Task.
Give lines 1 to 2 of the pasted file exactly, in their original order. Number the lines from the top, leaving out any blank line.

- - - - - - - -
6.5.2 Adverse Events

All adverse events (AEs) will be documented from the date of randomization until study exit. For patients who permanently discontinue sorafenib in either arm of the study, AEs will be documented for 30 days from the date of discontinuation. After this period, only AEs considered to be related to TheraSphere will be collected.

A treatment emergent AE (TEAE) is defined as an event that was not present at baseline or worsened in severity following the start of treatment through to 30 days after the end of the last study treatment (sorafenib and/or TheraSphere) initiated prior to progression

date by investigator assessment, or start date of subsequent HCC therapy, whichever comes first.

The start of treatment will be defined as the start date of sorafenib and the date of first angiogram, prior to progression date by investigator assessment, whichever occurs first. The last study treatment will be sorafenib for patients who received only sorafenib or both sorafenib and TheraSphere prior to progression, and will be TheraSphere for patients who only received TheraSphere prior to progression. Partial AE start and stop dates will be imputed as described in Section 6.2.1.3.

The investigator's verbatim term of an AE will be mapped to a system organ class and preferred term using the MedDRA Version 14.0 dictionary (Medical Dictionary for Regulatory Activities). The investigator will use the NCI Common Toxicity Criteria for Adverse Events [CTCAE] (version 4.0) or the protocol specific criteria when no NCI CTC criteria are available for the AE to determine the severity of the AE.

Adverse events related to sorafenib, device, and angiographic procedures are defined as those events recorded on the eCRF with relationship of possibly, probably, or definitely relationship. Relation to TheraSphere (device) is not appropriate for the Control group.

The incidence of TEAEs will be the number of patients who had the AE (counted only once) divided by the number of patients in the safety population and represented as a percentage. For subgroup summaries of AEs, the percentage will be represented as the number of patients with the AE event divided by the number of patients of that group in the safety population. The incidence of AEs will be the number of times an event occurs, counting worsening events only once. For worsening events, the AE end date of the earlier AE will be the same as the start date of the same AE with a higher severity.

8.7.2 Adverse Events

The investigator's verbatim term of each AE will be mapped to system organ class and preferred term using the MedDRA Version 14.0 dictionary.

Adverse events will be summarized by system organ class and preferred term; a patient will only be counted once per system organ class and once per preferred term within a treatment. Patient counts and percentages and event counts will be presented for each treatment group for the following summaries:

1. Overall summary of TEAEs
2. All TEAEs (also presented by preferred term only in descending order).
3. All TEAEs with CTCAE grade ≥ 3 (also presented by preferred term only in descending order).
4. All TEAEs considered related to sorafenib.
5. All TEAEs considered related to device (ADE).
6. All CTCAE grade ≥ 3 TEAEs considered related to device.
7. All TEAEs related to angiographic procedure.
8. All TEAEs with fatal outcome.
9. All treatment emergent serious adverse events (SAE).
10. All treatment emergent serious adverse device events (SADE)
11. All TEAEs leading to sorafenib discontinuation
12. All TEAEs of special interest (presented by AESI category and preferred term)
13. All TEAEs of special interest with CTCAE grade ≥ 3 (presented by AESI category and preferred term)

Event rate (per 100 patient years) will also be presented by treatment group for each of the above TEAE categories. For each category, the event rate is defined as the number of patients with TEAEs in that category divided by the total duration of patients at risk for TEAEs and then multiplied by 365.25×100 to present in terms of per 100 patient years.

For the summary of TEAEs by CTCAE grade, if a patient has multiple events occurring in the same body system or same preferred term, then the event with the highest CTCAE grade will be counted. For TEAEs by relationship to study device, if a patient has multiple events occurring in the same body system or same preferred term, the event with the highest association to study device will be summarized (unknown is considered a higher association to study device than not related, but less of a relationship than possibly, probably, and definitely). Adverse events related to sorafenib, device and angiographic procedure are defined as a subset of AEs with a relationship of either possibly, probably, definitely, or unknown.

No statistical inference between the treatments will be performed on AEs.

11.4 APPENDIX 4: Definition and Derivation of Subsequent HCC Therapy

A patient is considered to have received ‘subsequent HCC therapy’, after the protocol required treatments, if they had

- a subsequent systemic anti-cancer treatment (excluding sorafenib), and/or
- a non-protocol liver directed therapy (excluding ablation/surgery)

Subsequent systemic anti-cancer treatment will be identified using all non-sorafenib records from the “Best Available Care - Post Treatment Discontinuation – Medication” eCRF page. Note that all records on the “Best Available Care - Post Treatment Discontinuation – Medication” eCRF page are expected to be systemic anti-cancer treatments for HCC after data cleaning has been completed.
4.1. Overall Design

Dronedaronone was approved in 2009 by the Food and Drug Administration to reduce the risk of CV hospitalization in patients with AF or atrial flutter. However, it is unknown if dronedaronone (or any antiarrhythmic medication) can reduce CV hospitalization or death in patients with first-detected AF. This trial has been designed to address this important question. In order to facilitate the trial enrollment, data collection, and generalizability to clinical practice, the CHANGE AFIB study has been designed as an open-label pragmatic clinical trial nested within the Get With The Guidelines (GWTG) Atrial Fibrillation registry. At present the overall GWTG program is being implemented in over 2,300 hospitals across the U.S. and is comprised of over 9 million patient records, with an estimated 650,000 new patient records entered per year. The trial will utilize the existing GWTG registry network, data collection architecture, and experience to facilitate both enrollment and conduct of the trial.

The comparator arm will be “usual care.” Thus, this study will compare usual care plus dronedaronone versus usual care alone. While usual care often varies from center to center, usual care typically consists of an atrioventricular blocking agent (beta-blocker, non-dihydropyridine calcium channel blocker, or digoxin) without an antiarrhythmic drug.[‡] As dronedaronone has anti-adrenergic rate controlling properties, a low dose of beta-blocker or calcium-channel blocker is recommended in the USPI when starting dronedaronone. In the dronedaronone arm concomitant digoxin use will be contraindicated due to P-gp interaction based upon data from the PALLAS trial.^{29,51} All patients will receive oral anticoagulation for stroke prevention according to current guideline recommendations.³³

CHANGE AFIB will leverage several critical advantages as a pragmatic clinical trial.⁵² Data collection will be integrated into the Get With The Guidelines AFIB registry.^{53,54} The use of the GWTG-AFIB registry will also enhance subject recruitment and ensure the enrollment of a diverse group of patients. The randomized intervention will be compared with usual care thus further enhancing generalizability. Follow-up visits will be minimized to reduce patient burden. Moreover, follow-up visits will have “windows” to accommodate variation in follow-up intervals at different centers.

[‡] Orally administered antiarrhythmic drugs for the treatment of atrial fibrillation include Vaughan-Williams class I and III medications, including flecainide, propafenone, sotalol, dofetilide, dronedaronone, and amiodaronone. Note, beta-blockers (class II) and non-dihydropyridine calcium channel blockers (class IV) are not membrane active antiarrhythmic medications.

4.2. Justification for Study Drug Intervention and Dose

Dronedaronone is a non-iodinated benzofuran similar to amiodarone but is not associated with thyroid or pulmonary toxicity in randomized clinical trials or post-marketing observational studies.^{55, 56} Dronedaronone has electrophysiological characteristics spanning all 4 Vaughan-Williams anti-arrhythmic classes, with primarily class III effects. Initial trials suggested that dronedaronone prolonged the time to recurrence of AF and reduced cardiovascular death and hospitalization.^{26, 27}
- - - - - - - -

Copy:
6.5.2 Adverse Events

All adverse events (AEs) will be documented from the date of randomization until study exit. For patients who permanently discontinue sorafenib in either arm of the study, AEs will be documented for 30 days from the date of discontinuation. After this period, only AEs considered to be related to TheraSphere will be collected.